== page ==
Then, watch the second video, Texas School Shooting Days Before Graduation Draws Governor’s Call for New Gun Laws. Consider how the words spoken by student Paige Curry relate to those spoken in the aftermath of the shooting at Marjorie Stoneman Douglas High School in Parkland, Florida. 

May 22, 2018 video and resource materials from PBS NewsHour.

Geospatial Revolution: Food Deserts

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Food deserts is a term used to describe a region where the population has poor access to healthy, fresh, nutritious food. They exist in both rural and urban areas and are turning into a public health concern. GIS technology is supporting the solution to this problem by vividly identifying the problem area and influencing policy-making. This video segment from Penn State Public Broadcasting’s Geospatial Revolution describes one Philadelphia community’s successful efforts at doing the same.

Shmuly Yanklowitz's Story | What's Your Calling? Film Module

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Shmuly Yanklowitz is an intellectual rabbinical student at New York City's Yeshivat Chovevei Torah Rabbinical School and a passionate activist. A Modern Orthodox Jew, he feels compelled to break boundaries, to resist becoming an old-style rabbi stuck within the walls of the synagogue.

Gullah Love and a Fish Fry in Myrtle Beach | Original Fare

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Learn about the Gullah Geechee food culture and the perfect low-country fish fry. Much of the southern cooking in this video was inspired by the cultural history of slaves in the American south. Those recipes have evolved into a contemporary style of cooking. Join host Kelly Cox on an early-morning fishing trip and see how to prepare the bounty: crab-stuffed flounder.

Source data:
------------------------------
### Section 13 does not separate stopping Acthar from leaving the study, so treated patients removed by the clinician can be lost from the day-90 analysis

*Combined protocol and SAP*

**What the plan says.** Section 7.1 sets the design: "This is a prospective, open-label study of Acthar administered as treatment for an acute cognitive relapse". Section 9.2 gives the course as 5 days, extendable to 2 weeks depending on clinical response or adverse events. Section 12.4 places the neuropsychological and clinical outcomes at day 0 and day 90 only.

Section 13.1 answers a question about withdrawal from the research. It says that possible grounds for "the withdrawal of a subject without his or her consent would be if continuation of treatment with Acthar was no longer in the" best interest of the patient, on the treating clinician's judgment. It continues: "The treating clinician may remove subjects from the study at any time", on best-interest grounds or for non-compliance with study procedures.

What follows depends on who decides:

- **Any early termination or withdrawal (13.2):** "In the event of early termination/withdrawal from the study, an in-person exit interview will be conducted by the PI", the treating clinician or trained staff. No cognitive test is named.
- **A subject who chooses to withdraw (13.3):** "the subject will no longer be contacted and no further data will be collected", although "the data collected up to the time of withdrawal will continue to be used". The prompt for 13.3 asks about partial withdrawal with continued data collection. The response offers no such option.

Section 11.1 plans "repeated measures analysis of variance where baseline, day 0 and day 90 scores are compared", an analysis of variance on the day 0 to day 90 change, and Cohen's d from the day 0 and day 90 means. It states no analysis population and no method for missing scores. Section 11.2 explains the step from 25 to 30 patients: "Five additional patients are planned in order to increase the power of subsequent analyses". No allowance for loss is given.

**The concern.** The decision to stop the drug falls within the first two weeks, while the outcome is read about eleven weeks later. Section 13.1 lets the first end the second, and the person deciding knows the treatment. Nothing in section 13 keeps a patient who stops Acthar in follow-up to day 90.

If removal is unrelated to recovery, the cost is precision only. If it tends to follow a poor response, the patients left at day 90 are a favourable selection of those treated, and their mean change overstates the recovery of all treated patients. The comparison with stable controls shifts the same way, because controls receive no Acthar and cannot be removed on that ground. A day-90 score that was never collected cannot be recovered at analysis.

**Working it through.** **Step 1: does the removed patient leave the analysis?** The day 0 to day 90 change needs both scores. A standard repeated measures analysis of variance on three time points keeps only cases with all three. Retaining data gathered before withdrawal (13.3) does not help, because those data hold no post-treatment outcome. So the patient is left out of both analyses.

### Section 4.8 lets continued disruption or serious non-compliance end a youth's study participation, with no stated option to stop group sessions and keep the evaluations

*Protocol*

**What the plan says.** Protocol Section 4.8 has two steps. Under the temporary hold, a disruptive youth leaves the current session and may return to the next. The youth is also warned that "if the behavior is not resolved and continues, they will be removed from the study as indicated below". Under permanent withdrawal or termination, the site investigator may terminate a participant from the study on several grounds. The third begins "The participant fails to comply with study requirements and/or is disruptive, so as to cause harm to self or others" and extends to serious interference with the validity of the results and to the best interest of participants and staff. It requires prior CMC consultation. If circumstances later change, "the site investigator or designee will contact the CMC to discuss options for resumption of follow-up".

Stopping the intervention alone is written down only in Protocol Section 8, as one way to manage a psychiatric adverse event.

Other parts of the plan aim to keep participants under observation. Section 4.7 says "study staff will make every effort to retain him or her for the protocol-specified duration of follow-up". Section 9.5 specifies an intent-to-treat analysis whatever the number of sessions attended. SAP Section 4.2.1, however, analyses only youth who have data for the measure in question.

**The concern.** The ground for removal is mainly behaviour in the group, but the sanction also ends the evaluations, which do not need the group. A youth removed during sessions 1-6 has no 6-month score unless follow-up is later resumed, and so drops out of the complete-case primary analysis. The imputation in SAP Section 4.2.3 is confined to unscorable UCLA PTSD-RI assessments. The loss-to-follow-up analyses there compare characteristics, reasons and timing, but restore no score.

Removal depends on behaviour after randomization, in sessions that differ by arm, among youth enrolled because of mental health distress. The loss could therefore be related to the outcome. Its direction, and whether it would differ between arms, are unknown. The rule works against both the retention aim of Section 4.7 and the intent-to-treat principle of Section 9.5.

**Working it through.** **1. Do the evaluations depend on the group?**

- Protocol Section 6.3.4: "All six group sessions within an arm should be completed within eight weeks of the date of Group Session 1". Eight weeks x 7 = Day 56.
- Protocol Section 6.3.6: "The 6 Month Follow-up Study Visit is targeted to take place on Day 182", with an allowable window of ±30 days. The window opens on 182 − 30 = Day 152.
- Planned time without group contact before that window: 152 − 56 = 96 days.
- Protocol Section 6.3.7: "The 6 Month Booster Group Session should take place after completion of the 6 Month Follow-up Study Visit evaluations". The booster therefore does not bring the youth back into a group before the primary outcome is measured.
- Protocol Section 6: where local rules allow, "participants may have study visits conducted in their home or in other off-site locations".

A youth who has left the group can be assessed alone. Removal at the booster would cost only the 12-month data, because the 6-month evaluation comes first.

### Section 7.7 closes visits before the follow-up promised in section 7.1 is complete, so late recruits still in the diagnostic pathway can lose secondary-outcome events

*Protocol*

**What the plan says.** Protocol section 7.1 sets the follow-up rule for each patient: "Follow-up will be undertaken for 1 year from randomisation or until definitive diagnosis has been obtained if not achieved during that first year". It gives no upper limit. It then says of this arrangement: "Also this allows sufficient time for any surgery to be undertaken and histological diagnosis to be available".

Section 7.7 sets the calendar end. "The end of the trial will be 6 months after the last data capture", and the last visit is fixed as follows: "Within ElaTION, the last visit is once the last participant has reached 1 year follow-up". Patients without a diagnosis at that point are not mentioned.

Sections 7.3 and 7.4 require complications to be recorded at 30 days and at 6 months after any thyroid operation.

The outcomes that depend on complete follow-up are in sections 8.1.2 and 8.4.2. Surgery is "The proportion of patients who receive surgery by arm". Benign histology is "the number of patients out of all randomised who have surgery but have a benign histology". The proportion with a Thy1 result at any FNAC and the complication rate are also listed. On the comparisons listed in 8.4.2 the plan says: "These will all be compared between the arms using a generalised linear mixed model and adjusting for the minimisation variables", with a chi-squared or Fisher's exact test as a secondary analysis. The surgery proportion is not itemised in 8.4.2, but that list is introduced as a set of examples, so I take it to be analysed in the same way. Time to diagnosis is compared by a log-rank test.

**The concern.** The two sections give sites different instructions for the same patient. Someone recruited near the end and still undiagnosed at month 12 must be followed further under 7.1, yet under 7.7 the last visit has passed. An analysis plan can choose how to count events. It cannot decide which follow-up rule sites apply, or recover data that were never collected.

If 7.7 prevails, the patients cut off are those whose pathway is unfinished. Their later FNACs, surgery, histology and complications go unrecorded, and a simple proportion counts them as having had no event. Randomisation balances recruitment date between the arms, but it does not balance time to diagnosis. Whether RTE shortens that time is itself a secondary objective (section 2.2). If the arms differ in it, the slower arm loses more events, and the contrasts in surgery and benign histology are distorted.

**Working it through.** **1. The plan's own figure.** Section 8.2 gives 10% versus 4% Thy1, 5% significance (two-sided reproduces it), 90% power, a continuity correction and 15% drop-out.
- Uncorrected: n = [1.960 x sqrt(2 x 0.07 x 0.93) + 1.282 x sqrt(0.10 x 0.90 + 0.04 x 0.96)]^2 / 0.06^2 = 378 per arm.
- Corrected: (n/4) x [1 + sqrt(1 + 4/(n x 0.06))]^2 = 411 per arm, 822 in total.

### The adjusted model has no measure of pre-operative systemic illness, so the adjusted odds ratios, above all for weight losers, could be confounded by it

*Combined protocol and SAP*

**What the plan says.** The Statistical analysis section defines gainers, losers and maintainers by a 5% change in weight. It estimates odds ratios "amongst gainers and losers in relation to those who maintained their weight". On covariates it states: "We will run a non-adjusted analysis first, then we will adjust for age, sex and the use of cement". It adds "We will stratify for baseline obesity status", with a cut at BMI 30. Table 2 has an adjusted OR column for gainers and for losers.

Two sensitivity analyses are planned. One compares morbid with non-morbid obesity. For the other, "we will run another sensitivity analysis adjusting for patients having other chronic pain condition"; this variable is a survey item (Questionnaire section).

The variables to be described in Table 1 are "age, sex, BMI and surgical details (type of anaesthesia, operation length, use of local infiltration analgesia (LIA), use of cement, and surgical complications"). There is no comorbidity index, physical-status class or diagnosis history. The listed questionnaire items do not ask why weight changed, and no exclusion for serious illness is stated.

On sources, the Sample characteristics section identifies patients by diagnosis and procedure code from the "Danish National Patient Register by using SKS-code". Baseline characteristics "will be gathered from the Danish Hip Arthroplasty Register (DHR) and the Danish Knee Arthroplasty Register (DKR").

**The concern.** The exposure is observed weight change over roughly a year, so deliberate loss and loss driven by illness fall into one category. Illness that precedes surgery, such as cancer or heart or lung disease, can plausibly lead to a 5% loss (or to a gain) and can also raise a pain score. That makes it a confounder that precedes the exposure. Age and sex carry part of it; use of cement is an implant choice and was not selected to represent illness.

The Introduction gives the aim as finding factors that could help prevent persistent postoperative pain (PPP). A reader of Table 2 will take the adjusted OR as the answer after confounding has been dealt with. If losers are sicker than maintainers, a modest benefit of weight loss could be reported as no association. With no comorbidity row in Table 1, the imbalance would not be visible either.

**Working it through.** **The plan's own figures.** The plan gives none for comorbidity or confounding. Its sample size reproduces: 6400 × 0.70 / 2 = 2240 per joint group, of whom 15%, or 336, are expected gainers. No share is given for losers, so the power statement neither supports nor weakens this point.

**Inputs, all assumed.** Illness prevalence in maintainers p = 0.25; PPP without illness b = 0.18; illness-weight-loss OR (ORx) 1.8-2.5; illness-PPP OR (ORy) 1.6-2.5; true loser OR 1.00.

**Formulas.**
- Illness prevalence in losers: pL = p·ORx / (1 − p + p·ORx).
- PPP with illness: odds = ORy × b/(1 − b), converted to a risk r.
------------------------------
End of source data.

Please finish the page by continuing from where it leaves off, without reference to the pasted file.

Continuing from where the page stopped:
Generation Like: You Are What You "Like"

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Learn about the evolution of digital media from an industry that sought out teens to one in which teens seek out content to “like” in this video from FRONTLINE: Generation Like. As school-aged children spend more time in digital spaces, companies are able to use information that they gather from their activities. This is different from how it once was. In 2001, corporations chased kids down and tried to sell cool teen culture back to them. Today, teens tell the world what they think is cool using the social currency of their generation: likes, follows, friends, and retweets. When kids like something online, it becomes part of the identity that they broadcast to the world. This resource is part of the FRONTLINE Collection.

The Faris Family | The Homefront

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Learn about the effects of war on military families in this clip from The Homefront. Over a 30-year career, Command Sergeant Major Chris Faris, the former senior enlisted leader of the United States Special Operations Command, has deployed repeatedly to combat zones, beginning with the Battle of Mogadishu in 1993, and continuing through Afghanistan and Iraq. During the period between 2002 and 2011, the longest period of time that Chris was home in any single year was 89 days. The frequency and difficulty of these deployments caused enormous stress in Chris's relationship with his wife Lisa and his daughters, a struggle that the couple openly discuss. Ultimately, by deciding to seek counseling, the Farises improved their family life—and by telling their story publicly, they hope to improve the lives of other military families as well.

FRONTLINE: Prison State | Kentucky’s Prison Overhaul

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Explore how our reliance on prison to solve social problems is creating a national crisis, and how the state of Kentucky is trying to respond, in this video adapted from FRONTLINE: Prison State. Kentucky spends more than $15 million each year incarcerating people from one Louisville housing project, Beecher Terrace. One juvenile justice commissioner suggests that we are incarcerating young people merely for their poor performance in school, problems in the home, or their unwanted behavior. A law professor states that we have invested in incarceration instead of in systems designed to help people stay out of jail and prison. In just over a decade, Kentucky’s prison growth rate jumped by 45 percent and spending by almost 220 percent—to nearly half a billion dollars. This prompted reform that includes the early release of nonviolent offenders in order to save money. This resource is part of the FRONTLINE collection.